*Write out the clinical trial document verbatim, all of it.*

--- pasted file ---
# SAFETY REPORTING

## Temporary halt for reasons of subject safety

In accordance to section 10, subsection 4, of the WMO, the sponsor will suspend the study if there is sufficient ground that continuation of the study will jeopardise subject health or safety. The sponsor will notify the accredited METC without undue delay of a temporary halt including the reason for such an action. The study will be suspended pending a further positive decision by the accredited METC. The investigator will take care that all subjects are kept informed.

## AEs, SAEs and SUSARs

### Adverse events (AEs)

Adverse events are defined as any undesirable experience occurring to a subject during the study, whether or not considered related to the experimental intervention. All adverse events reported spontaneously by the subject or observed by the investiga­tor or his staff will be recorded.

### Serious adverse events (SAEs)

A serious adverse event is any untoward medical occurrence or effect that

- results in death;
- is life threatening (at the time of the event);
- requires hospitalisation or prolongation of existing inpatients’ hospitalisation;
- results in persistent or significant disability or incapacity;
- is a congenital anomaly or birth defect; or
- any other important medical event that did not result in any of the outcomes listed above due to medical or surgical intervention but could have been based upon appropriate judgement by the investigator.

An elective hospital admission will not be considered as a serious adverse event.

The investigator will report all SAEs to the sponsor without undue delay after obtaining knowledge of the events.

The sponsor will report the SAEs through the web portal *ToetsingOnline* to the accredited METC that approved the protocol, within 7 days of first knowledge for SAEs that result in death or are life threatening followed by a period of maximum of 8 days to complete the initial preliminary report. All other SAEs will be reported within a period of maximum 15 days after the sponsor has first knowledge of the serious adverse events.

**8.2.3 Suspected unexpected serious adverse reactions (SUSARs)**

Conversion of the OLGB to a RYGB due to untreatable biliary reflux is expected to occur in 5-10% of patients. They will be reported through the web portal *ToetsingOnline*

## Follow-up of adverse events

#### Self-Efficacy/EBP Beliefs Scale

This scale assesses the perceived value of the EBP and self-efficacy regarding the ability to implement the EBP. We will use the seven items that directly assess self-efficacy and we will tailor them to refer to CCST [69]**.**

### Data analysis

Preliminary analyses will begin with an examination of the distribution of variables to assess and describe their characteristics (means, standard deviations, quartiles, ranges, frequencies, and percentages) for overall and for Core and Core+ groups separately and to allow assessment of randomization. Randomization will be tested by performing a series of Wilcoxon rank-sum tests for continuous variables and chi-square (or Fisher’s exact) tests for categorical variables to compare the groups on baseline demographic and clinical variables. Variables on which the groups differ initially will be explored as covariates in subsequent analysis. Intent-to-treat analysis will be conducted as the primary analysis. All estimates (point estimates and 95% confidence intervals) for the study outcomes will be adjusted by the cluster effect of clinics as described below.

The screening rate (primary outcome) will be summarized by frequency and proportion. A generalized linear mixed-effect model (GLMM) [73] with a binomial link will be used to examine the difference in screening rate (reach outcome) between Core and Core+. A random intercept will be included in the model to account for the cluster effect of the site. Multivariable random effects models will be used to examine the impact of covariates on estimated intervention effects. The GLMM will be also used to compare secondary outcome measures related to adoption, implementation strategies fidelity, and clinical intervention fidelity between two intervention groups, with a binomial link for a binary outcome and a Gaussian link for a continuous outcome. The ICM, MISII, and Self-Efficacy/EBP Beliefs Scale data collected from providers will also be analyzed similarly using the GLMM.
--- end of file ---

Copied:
# SAFETY REPORTING

## Temporary halt for reasons of subject safety

In accordance to section 10, subsection 4, of the WMO, the sponsor will suspend the study if there is sufficient ground that continuation of the study will jeopardise subject health or safety. The sponsor will notify the accredited METC without undue delay of a temporary halt including the reason for such an action. The study will be suspended pending a further positive decision by the accredited METC. The investigator will take care that all subjects are kept informed.

## AEs, SAEs and SUSARs

### Adverse events (AEs)

Adverse events are defined as any undesirable experience occurring to a subject during the study, whether or not considered related to the experimental intervention. All adverse events reported spontaneously by the subject or observed by the investiga­tor or his staff will be recorded.

### Serious adverse events (SAEs)

A serious adverse event is any untoward medical occurrence or effect that

- results in death;
- is life threatening (at the time of the event);
- requires hospitalisation or prolongation of existing inpatients’ hospitalisation;
- results in persistent or significant disability or incapacity;
- is a congenital anomaly or birth defect; or
- any other important medical event that did not result in any of the outcomes listed above due to medical or surgical intervention but could have been based upon appropriate judgement by the investigator.

An elective hospital admission will not be considered as a serious adverse event.

The investigator will report all SAEs to the sponsor without undue delay after obtaining knowledge of the events.

The sponsor will report the SAEs through the web portal *ToetsingOnline* to the accredited METC that approved the protocol, within 7 days of first knowledge for SAEs that result in death or are life threatening followed by a period of maximum of 8 days to complete the initial preliminary report. All other SAEs will be reported within a period of maximum 15 days after the sponsor has first knowledge of the serious adverse events.

**8.2.3 Suspected unexpected serious adverse reactions (SUSARs)**

Conversion of the OLGB to a RYGB due to untreatable biliary reflux is expected to occur in 5-10% of patients. They will be reported through the web portal *ToetsingOnline*

## Follow-up of adverse events

#### Self-Efficacy/EBP Beliefs Scale

This scale assesses the perceived value of the EBP and self-efficacy regarding the ability to implement the EBP. We will use the seven items that directly assess self-efficacy and we will tailor them to refer to CCST [69]**.**

### Data analysis

Preliminary analyses will begin with an examination of the distribution of variables to assess and describe their characteristics (means, standard deviations, quartiles, ranges, frequencies, and percentages) for overall and for Core and Core+ groups separately and to allow assessment of randomization. Randomization will be tested by performing a series of Wilcoxon rank-sum tests for continuous variables and chi-square (or Fisher’s exact) tests for categorical variables to compare the groups on baseline demographic and clinical variables. Variables on which the groups differ initially will be explored as covariates in subsequent analysis. Intent-to-treat analysis will be conducted as the primary analysis. All estimates (point estimates and 95% confidence intervals) for the study outcomes will be adjusted by the cluster effect of clinics as described below.

The screening rate (primary outcome) will be summarized by frequency and proportion. A generalized linear mixed-effect model (GLMM) [73] with a binomial link will be used to examine the difference in screening rate (reach outcome) between Core and Core+. A random intercept will be included in the model to account for the cluster effect of the site. Multivariable random effects models will be used to examine the impact of covariates on estimated intervention effects. The GLMM will be also used to compare secondary outcome measures related to adoption, implementation strategies fidelity, and clinical intervention fidelity between two intervention groups, with a binomial link for a binary outcome and a Gaussian link for a continuous outcome. The ICM, MISII, and Self-Efficacy/EBP Beliefs Scale data collected from providers will also be analyzed similarly using the GLMM.